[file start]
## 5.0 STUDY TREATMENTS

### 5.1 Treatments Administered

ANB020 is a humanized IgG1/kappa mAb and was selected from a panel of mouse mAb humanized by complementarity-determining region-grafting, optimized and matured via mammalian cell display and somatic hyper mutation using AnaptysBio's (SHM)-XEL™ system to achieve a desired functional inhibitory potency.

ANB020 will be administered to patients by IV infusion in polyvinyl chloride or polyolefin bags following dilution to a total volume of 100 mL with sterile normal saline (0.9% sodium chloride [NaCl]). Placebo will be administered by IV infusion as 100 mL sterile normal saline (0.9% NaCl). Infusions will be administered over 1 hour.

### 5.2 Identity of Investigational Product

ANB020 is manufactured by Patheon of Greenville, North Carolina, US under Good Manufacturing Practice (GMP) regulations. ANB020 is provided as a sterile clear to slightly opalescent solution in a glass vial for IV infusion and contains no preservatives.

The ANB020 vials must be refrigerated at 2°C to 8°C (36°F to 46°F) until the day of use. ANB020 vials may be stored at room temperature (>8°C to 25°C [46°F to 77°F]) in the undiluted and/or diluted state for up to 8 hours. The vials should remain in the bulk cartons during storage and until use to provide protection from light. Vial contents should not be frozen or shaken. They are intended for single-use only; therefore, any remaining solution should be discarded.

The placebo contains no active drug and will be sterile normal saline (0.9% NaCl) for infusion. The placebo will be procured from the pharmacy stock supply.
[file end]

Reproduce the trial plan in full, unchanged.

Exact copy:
## 5.0 STUDY TREATMENTS

### 5.1 Treatments Administered

ANB020 is a humanized IgG1/kappa mAb and was selected from a panel of mouse mAb humanized by complementarity-determining region-grafting, optimized and matured via mammalian cell display and somatic hyper mutation using AnaptysBio's (SHM)-XEL™ system to achieve a desired functional inhibitory potency.

ANB020 will be administered to patients by IV infusion in polyvinyl chloride or polyolefin bags following dilution to a total volume of 100 mL with sterile normal saline (0.9% sodium chloride [NaCl]). Placebo will be administered by IV infusion as 100 mL sterile normal saline (0.9% NaCl). Infusions will be administered over 1 hour.

### 5.2 Identity of Investigational Product

ANB020 is manufactured by Patheon of Greenville, North Carolina, US under Good Manufacturing Practice (GMP) regulations. ANB020 is provided as a sterile clear to slightly opalescent solution in a glass vial for IV infusion and contains no preservatives.

The ANB020 vials must be refrigerated at 2°C to 8°C (36°F to 46°F) until the day of use. ANB020 vials may be stored at room temperature (>8°C to 25°C [46°F to 77°F]) in the undiluted and/or diluted state for up to 8 hours. The vials should remain in the bulk cartons during storage and until use to provide protection from light. Vial contents should not be frozen or shaken. They are intended for single-use only; therefore, any remaining solution should be discarded.

The placebo contains no active drug and will be sterile normal saline (0.9% NaCl) for infusion. The placebo will be procured from the pharmacy stock supply.